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Our son found a successful path at Little Star

By Julie Kilpatrick

When my precious little Henry was diagnosed on the autism spectrum just before his third birthday, I was somewhat relieved. Henry had been receiving speech therapy since he was 18 months old. He was making some strides, but still wasn’t where he needed to be at his age. Henry also seemed to be withdrawing from his peers in preschool and, being my first child, I figured he was just shy or would grow out of it.

My husband and I didn’t even want to entertain the idea of autism, but with the thoughtful counsel of his speech language pathologist and a few visits to various pediatric specialists, we received our diagnosis. While it was devastating at first, I finally felt an odd sense of relief because I could begin narrowing in on an action plan.

I found out about Little Star Center from a brochure at The Arc of Indiana.  I also met some of the center’s therapists at the Answers for Autism walk in September 2011. That following week, I called Mary Rosswurm and scheduled an appointment. Our prayers were answered when we met with Mary and toured Little Star. There were lots of happy little ones running around, jumping, verbalizing and even flapping next to their caring therapists. While I didn’t relish the thought of enrolling my precious child in a different childcare setting, I knew immediately that Little Star was the best place for Henry and the staff was more than capable of helping him to excel.

Henry thrived at Little Star, achieving milestone after milestone. His team of therapists provided the support, programming and constant documentation and communication to get Henry where he is today. My husband and I quickly felt comfortable and were respected as part of “Team Henry.”

While Henry has graduated and moved on from Little Star, he often talks about his friends and therapists at the center. We feel very fortunate to have had access to such a wonderful and well-respected facility to help both our little boy and our family thrive. Our sense of relief is ever present as we continue to celebrate each milestone, both great and small, that may not have been possible without Little Star.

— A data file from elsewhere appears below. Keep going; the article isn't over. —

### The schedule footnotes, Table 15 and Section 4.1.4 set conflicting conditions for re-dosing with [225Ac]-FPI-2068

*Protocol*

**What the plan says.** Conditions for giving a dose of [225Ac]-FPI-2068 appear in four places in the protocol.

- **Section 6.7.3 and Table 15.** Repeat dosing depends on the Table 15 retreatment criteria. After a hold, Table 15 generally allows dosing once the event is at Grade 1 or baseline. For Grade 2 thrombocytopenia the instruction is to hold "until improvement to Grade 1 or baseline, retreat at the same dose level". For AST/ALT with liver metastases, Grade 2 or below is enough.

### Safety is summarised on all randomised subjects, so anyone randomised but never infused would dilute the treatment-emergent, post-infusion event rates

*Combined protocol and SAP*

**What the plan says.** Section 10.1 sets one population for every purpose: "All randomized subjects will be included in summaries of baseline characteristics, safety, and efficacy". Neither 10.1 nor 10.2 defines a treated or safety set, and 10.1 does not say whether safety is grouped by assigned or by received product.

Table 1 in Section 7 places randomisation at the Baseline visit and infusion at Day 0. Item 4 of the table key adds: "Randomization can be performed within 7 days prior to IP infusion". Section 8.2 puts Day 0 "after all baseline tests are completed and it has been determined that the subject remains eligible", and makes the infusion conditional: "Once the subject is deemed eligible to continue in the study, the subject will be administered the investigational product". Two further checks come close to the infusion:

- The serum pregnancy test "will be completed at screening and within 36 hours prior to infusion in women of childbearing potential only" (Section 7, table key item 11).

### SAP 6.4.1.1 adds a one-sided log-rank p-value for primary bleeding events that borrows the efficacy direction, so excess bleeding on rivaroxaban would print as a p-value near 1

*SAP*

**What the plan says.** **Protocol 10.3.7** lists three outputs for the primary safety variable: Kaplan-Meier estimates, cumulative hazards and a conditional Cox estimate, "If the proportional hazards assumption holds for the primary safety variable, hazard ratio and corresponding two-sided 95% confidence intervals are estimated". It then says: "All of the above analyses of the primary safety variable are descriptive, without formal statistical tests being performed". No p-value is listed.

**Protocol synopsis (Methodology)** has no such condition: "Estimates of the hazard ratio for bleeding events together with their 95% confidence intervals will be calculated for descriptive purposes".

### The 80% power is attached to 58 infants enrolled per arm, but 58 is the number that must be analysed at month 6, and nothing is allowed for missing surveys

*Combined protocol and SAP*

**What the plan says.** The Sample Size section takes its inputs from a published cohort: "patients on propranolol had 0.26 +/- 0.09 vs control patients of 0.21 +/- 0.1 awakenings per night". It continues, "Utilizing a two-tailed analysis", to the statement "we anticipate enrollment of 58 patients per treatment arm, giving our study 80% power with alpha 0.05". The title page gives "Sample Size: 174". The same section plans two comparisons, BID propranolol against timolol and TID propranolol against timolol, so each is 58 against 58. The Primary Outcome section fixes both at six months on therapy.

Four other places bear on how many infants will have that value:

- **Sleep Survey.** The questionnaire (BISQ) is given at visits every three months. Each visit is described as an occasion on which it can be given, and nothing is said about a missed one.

Julie Kilpatrick is a mom to three children, including Henry, 5, who transitioned from Little Star Center and now attends a preschool in Carmel.

 

We are forever grateful to Little Star Center

By Siovhan Lawrence

 

Upon our son Bradley’s formal autism diagnosis, we did everything we could to get him the best services.  In doing so, we enrolled him part-time in a structured ABA school in North Carolina, where we lived at the time. Staff at the school let us know that the three hours per day Bradley was receiving was not enough. We were told he would excel with the recommended eight hours per day of behavioral intervention. It didn’t take much more than a glance and a shrug exchanged between my husband and me to make a big decision: We would move from North Carolina to Indiana, which is a well-oiled machine when it comes to autism mandates and facilities.

Once we decided to move to Indiana, my husband got a job and we began our search for ABA centers. We were excited about one particular facility, and purchased private insurance (recommended by the center), and rented the first home we could find. En route, moving van and all, we received a call from our selected center, where Bradley was set to begin school in four days, saying our insurance was not in  network and he would be unable to attend. What now? We were overwhelmed with worry and discontent.

We called our insurance agent and he mentioned Little Star Center. I called, set up a meeting and met Mary and Victoria. We never felt more comfortable in our quest for helping Bradley in the two years we’d experienced trying to find him the best support possible! I think when you meet other mothers of special needs kids, you have an immediate, unspoken camaraderie. We felt that with Mary. From the point we walked into the center to the first day we dropped Bradley off (and in the nearly four months he has been with Little Star) our hearts have become so full. In such a time of distress and worry, we were made to feel safe and secure and, most importantly, hopeful. As any parent of a child on the spectrum knows, without hope, there is nothing. We are forever grateful.